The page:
Improved interpretation of stable water isotope signals in snow and ice from northern Greenland

Stefanie.Weissbach [ at ]


This thesis deals with the analysis and interpretation of ice core data from northern Greenland, one of the least studied areas in the Arctic. The focus of the thesis is the study of δ18O values which can be used as a proxy for temperature. The 13 ice cores from the North Greenland Traverse (NGT 93/95) are between 100 and 175 m long and were cored between 1993 and 1995. These cores were dated in this thesis and the high- resolution values of δ18O and accumulation rate averaged to annual mean values. The time series spans the last 500 – 1000 years. The topography of the ice sheet is confirmed as the main influencing factor on the long-term annual mean values of δ18O and snow accumulation rate. The predominant southwest/west winds ensure that the northeast of Greenland is located in the precipitation shadow area of the main ice divide, which divides northern Greenland into east and west regions. The lowest δ18O ratios are found east of the divide. In addition, the eastern ice cores are characterized by small variations in δ18O and thickness of accumulation horizons. The correlation between the time series is low due to the large distance between the ice cores and the influence of stratigraphic local noise. By stacking all individual records the signal-to-noise ratio was improved. The stack is representative for a large area in northern Greenland and allows for conclusions regarding the climate during the last thousand years (ending 1994). Globally-known results, such as the Medieval Climate Anomaly that was followed by the Little Ice Age, could be detected in the averaged δ18O time series. The time series is also sensitive to decadal variations such as the warm signal between 1920 and 1930, which cannot be broken down in climate models. Another warm period around 1420 A.D. was observed, which until now has not been seen in any other data set. It is suspected that changes in the local climate dynamic as a result of changed sea ice coverage in the Arctic Sea are possible reasons. Because there was no clear trend in the δ18O NGT 93/95 data in recent years, additional ice cores were drilled in 2011 and 2012 in northern Greenland at comparable positions, in order to extend the series into more recent times. Five cores, each about 30 m long, were analyzed at the AWI Bremerhaven for this purpose. The cores were yearly dated, and the high-resolution δ18O values were averaged for each year. An overlap of about 100 years made it possible to use the time series as an extension of the NGT 93/95 time series. For the first time, an estimation of the actual air temperatures in Greenland over the last thousand years was possible with only one proxy. Since 1980, there has been a constant warming trend. The gradient of the warming is not unusual when compared with other values from the last thousand years, but the level of the values is unusual high.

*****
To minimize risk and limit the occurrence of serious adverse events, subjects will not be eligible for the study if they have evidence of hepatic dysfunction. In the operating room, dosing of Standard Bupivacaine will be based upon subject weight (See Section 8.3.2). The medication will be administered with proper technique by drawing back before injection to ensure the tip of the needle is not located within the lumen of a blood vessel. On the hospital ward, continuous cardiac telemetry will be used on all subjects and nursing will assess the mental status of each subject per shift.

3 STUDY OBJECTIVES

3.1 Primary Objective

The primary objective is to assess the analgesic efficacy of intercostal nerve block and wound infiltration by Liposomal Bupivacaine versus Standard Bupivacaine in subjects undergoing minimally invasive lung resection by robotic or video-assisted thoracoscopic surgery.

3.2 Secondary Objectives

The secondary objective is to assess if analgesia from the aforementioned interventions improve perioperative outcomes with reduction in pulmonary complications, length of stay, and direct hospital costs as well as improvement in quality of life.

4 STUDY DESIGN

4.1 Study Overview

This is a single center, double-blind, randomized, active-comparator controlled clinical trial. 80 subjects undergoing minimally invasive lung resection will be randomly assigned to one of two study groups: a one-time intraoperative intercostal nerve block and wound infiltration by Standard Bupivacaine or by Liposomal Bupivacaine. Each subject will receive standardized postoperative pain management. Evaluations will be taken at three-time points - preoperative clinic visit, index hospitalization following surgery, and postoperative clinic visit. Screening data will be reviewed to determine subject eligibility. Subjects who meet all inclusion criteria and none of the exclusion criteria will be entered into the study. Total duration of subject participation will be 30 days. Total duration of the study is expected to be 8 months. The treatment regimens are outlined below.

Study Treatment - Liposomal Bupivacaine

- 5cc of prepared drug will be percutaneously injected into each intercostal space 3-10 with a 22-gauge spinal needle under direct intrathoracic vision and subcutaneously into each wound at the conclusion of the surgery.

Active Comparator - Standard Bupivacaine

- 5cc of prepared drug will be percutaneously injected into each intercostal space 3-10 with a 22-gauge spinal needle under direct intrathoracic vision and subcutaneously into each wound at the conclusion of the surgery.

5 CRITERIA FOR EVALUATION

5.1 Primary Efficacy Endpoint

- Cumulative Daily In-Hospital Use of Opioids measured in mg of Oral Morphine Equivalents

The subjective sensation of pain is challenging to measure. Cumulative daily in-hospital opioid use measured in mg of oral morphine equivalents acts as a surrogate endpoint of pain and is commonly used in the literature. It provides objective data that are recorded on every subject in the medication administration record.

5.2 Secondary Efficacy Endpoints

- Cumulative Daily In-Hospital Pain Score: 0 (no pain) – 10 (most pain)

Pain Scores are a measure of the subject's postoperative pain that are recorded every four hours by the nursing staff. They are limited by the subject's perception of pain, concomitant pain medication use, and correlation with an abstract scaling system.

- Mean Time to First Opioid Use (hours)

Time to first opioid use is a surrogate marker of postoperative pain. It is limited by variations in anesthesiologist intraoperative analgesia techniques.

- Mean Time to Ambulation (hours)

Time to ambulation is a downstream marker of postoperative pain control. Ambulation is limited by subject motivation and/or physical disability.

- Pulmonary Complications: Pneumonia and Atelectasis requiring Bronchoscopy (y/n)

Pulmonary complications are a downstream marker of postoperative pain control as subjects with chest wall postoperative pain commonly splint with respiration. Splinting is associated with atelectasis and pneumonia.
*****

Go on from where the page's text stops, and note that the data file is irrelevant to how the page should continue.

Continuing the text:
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Weißbach, S. (2016): Improved interpretation of stable water isotope signals in snow and ice from northern Greenland , PhD thesis, Department of Geosciences, Universitiy of Bremen.

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